The opening of the building marks the end of an 11-year construction process, which began in 2006. For years just two of the project’s five residential towers stood complete, after the 2008 global financial crisis halted construction.
Work resumed in 2015, two years after Henning Larsen’s death in June 2013. Now the founder’s original vision for the project is complete, with the full complement of five crests running rollercoaster-like along the waterfront.
The Wave was designed as a new landmark for the town of Vejle in Jutland, and incorporates a public promenade along its eastern edge. In is near the Olafur Eliasson-designed Fjordenhus, which is the headquarters of Kirk Kapital.
“The land surrounding Vejle is unique for its rolling hills, which are an uncommon sight in Denmark” said Søren Øllgaard, partner and design director at Henning Larsen.
“We designed the wave as a striking new presence on the Vejle skyline, one that reflects and embodies the surrounding area.”
With a total area of 14,000 square metres, the scheme has 100 has apartments. Each tower has nine floors, the highest of which is a double-height penthouse apartment.
The “wave” itself is formed using panels of terracotta rainscreen cladding, providing the roof for each tower with what looks – from a distance – like a continuous white sheet.
The lip of this wave creates an eave over the largely glazed facades, articulated with balconies for each apartment that are separated by privacy screens. Thin picture windows bring light into the apartments and form skylights on the top floors.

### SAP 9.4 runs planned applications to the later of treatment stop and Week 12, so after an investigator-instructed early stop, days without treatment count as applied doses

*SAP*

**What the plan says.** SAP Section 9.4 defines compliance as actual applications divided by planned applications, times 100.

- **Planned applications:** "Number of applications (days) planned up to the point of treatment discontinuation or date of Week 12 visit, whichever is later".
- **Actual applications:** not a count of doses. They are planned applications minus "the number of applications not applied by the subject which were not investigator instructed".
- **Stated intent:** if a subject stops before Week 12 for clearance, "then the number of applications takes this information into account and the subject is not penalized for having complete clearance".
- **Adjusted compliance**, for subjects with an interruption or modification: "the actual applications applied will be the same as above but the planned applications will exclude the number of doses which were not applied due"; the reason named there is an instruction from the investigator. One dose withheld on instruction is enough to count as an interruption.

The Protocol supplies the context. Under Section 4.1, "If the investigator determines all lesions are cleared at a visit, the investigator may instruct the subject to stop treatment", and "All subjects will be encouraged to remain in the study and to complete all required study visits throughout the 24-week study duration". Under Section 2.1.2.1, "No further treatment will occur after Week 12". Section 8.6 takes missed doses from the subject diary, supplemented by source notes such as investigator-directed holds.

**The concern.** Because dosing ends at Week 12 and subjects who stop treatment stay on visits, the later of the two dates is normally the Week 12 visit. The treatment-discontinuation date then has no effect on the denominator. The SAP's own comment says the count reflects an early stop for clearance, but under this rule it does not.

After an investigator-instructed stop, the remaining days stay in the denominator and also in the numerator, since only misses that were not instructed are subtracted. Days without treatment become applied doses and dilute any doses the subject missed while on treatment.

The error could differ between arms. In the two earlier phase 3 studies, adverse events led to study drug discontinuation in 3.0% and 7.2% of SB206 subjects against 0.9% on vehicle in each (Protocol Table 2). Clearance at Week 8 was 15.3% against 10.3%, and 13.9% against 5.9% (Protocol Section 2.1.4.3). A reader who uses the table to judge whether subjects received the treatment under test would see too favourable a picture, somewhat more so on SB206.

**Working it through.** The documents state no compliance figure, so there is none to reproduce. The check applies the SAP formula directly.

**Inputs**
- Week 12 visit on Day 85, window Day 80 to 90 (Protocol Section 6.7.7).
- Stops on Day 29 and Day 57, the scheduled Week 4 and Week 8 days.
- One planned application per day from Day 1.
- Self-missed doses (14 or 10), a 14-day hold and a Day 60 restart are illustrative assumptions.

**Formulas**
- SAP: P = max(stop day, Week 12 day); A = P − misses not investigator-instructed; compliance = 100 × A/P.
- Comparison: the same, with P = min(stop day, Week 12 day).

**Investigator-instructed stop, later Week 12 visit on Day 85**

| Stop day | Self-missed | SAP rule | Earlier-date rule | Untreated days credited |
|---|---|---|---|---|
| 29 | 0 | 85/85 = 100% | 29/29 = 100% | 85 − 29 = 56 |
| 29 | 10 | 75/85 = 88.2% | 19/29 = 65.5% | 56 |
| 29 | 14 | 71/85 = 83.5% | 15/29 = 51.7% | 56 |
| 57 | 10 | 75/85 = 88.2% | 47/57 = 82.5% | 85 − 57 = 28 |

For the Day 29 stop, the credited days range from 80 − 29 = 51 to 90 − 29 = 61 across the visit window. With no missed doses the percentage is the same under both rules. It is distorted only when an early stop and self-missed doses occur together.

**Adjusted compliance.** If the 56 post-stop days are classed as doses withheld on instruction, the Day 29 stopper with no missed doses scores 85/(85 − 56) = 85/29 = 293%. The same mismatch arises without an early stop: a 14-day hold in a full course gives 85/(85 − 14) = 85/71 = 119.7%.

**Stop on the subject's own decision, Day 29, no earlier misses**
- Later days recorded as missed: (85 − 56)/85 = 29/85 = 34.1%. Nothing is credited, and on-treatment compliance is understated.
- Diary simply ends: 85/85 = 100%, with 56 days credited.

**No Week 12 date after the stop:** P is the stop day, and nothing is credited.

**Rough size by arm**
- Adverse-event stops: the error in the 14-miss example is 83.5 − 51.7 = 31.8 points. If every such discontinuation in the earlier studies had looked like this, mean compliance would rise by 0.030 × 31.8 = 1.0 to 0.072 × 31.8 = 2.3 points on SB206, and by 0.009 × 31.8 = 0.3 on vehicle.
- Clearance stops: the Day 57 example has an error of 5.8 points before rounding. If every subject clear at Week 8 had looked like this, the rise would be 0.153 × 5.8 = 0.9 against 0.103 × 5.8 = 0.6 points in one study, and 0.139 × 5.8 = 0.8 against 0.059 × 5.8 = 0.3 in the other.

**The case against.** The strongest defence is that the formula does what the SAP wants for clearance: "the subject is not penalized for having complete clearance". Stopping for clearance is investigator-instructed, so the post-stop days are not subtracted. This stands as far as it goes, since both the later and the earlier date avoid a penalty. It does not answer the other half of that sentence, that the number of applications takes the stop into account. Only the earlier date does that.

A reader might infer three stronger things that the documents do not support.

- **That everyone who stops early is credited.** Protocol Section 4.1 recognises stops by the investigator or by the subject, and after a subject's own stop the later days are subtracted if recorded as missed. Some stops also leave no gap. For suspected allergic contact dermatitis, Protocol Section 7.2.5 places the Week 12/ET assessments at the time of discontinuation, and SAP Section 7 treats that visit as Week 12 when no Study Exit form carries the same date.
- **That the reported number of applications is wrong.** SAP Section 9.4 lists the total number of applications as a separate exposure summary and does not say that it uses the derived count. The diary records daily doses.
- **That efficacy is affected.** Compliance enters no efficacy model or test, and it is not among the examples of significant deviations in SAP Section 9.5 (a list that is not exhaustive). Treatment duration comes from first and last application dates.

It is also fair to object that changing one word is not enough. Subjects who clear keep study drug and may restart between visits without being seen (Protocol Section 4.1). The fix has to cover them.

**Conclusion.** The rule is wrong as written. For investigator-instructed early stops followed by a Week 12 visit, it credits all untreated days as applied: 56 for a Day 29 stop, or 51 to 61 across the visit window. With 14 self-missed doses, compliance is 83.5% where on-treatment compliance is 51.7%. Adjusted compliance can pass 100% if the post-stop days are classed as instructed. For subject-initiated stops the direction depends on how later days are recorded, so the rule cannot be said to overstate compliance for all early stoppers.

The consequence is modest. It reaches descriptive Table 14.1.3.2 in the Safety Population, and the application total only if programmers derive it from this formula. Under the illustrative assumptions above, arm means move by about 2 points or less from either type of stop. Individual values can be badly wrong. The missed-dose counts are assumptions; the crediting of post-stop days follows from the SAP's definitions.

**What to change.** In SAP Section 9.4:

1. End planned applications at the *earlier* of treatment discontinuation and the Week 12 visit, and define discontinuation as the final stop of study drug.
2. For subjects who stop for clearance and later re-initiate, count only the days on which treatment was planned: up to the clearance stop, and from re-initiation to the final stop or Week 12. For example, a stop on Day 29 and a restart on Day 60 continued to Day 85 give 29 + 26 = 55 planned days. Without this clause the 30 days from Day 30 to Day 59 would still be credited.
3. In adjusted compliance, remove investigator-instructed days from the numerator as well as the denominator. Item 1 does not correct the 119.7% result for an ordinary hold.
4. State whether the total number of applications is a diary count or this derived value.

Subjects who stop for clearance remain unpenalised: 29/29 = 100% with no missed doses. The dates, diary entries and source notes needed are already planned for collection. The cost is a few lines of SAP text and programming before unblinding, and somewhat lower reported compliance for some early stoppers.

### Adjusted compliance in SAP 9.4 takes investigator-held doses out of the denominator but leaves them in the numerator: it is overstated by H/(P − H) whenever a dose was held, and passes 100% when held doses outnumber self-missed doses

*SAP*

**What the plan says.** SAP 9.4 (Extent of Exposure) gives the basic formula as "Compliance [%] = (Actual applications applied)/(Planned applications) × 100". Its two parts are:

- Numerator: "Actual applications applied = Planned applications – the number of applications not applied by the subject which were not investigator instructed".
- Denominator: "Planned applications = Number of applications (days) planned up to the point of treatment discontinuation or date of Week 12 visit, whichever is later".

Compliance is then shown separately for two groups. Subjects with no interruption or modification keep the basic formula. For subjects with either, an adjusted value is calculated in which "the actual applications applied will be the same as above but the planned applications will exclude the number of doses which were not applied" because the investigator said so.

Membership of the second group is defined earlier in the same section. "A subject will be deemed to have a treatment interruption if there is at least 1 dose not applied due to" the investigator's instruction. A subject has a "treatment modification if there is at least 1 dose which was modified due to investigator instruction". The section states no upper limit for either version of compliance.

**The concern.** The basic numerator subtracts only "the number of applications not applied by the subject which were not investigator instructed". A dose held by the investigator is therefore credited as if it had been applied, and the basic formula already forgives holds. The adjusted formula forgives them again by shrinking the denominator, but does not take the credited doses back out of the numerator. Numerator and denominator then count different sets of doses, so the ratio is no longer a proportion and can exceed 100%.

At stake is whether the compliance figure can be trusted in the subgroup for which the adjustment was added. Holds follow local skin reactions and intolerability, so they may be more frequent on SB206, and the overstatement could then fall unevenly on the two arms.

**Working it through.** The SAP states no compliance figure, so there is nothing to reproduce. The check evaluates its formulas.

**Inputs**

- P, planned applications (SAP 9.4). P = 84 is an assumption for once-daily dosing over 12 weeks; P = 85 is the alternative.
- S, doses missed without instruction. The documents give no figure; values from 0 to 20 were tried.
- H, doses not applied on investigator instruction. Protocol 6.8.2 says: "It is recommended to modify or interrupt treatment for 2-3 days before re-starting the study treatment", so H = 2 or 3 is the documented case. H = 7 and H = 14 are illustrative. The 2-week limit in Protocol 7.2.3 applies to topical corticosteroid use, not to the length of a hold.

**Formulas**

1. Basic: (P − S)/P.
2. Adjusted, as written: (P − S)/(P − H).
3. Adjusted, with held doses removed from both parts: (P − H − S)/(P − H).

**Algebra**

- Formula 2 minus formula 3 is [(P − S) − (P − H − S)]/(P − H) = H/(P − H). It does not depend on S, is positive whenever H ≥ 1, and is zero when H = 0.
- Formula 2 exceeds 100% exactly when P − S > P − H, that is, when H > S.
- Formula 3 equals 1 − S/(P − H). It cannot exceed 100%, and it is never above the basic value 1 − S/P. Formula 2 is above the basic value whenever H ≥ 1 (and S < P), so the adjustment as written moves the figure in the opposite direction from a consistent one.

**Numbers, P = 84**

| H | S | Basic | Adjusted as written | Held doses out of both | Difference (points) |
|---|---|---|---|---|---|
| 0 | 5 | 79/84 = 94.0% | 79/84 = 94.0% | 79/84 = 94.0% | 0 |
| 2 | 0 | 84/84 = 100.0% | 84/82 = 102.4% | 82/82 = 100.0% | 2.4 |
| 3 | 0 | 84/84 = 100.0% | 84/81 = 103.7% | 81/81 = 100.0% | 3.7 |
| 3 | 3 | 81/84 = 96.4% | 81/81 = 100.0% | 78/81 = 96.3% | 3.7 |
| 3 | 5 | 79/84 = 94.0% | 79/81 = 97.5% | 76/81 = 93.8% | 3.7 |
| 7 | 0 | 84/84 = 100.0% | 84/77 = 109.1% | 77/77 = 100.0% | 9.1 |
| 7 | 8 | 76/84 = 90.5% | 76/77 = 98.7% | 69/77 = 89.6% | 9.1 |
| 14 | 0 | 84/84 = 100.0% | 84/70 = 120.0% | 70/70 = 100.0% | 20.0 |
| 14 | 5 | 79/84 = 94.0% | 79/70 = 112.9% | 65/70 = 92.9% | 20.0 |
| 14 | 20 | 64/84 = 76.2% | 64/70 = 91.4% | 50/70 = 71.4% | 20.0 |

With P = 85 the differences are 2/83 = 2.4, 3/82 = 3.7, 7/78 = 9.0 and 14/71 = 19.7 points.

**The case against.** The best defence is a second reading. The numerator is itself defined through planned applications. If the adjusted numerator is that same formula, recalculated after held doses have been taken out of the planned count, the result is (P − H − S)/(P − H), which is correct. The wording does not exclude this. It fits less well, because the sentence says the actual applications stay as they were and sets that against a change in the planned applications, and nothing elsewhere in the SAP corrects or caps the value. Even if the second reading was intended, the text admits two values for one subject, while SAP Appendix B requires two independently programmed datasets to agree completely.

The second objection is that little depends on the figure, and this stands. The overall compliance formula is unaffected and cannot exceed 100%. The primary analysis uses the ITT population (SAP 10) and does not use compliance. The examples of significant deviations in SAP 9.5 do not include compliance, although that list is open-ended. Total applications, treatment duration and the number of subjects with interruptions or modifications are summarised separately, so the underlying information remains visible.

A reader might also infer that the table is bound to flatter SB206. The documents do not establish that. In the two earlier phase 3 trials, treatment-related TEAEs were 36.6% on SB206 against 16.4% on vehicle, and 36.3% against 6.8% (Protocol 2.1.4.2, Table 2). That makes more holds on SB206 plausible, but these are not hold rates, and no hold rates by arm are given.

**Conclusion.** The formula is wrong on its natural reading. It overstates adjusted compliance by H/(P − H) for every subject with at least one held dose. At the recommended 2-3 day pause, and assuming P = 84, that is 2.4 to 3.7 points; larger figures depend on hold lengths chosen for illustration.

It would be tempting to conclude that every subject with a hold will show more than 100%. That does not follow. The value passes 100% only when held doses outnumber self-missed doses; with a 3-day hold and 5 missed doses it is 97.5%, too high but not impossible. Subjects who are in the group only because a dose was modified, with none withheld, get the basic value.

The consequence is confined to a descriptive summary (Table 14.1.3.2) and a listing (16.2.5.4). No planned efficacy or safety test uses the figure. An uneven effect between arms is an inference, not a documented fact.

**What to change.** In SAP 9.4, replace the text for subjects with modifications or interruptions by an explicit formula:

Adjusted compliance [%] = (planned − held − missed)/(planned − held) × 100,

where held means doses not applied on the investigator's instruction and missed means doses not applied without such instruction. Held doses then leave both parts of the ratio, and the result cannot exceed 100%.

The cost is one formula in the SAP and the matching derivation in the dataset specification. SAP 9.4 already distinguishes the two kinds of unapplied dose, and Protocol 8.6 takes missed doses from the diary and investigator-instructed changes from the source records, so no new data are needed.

Interiors have been kept simple, focusing attention on the dramatic views of the Fjord to the east or the town to the west. Wooden floors have been used throughout, and extend out on to the balcony areas.
Beneath each tower, a large set of steps leads down to a public walkway, which then connects to a wooden decked area and small landing area for access out onto the water.
Even when only partially complete, the project was awarded Residential Building of the Year by Danish magazine Byggeri in 2009, an ABB LEAF award for innovative architecture in 2012, and a Civic Trust Award in 2013.
It is hoped that The Wave will kickstart the regeneration of the town’s waterfront, already home to a restaurant and rowing club.
“The Wave is an engine of revitalisation – a magnet for activity and community,” added the architecture studio.
Henning Larsen has also recently completed the new Kiruna Town Hall, the first stage in the Swedish town’s wholesale relocation to avoid it being swallowed by an underground mine.
The Danish practice has also built a town hall that bridges a river on the Faroe Islands, and revealed their designs for a £400 million masterplan for Belfast’s waterfront.
Photography is by Jacob Due.
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